"A Carpaccio in Venice, la Berma in Phèdre, masterpieces of visual or theatrical art that the prestige surrounding them made so alive, that is so invisible, that, if I were to see a Carpaccio in a gallery of the Louvre or la Berma in some play of which I had never heard, I would not have felt the same delicious surprise at finally setting eyes on the unique and inconceivable object of so many thousands of my dreams."
"True variety is in that plenitude of real and unexpected elements, in the branch charged with blue flowers thrusting itself, against all expectations, from the springtime hedge which seems already too full, while the purely formal imitation of variety ... is but void and uniformity, that is, that which is most opposed to variety...."
"It is, after all, very interesting that sound can reflect like water, like a mirror. And notice that Vinteuil's phrase only showsme that to which I did not pay attention at the time. Of my worries, of my loves at that time, it does not recall a thing, it has made the exchange."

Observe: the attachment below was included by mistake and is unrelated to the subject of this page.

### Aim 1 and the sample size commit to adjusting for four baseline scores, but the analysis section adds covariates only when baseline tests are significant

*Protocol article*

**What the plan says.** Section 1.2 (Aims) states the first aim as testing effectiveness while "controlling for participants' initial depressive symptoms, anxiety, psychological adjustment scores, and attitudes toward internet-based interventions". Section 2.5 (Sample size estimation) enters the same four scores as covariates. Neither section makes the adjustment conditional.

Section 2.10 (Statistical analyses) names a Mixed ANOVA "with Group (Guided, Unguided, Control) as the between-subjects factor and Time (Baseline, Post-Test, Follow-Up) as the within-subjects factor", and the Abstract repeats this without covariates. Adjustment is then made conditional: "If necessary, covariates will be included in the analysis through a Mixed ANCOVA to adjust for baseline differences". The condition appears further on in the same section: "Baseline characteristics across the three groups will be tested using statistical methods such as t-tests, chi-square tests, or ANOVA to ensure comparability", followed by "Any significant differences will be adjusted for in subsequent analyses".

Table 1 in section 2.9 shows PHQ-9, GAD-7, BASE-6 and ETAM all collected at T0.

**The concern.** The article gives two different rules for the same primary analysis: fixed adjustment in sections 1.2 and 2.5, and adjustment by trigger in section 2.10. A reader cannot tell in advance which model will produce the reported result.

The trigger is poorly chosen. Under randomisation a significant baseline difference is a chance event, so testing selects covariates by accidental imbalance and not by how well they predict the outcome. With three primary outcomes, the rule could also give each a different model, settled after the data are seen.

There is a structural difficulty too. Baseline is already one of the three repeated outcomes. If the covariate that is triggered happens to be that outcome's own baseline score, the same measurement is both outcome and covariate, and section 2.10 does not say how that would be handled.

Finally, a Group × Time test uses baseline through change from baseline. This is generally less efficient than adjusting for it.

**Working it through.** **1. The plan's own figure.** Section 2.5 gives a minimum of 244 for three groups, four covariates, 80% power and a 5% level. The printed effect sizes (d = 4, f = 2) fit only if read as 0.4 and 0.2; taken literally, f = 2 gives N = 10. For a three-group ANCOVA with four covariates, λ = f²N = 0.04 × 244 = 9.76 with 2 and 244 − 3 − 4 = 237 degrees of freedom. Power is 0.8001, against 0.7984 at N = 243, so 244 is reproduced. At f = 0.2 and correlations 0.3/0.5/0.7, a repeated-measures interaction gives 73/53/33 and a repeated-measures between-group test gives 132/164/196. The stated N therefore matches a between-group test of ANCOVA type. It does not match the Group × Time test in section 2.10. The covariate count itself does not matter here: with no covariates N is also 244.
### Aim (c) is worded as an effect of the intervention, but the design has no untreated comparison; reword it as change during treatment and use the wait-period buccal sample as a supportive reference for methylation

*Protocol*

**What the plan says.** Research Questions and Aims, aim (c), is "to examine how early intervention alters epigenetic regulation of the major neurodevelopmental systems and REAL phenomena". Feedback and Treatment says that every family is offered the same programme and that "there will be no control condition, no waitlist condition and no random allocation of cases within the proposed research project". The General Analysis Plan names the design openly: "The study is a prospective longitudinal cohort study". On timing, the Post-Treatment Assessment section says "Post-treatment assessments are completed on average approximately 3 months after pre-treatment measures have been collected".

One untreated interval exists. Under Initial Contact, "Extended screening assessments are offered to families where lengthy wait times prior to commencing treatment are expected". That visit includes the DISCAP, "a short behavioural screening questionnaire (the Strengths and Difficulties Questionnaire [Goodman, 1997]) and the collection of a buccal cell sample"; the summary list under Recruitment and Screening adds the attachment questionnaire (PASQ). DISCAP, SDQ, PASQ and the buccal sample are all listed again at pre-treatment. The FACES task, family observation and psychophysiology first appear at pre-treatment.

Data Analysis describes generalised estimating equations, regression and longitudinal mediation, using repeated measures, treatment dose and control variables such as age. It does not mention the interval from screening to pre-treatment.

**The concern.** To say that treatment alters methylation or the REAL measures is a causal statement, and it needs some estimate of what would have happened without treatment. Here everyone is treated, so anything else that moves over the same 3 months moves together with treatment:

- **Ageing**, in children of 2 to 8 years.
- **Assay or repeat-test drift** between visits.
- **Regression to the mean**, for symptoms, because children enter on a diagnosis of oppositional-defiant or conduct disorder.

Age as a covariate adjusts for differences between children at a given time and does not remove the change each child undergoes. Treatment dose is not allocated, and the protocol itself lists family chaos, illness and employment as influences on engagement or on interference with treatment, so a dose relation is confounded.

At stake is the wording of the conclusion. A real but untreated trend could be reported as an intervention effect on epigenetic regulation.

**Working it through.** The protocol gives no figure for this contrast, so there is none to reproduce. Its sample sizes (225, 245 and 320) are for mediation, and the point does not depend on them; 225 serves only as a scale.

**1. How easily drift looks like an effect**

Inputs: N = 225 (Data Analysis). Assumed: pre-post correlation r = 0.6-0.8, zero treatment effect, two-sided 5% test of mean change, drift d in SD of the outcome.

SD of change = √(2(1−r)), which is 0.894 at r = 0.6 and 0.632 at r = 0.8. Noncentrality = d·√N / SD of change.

"As if the musicians did not so much play the little phrase as execute the rites required by it to appear, and they proceeded to the necessary incantations to obtain and prolong for a few instants the miracle of its evocation, Swann, who could no more see the phrase than if it belonged to an ultraviolet world ... Swann felt it as a presence, as a protective goddess and a confidante to his love, who to arrive to him ... had clothed the disguise of this sonorous appearance."
"Perhaps it is nothingness which is real and our dream which is non-existent, but then we feel think that these musical phrases, and the notions related to the dream, are nothing too. We will die, but our hostages are the divine captives who will follow our chance. And death with them is somewhat less bitter, less inglorious, perhaps less probable."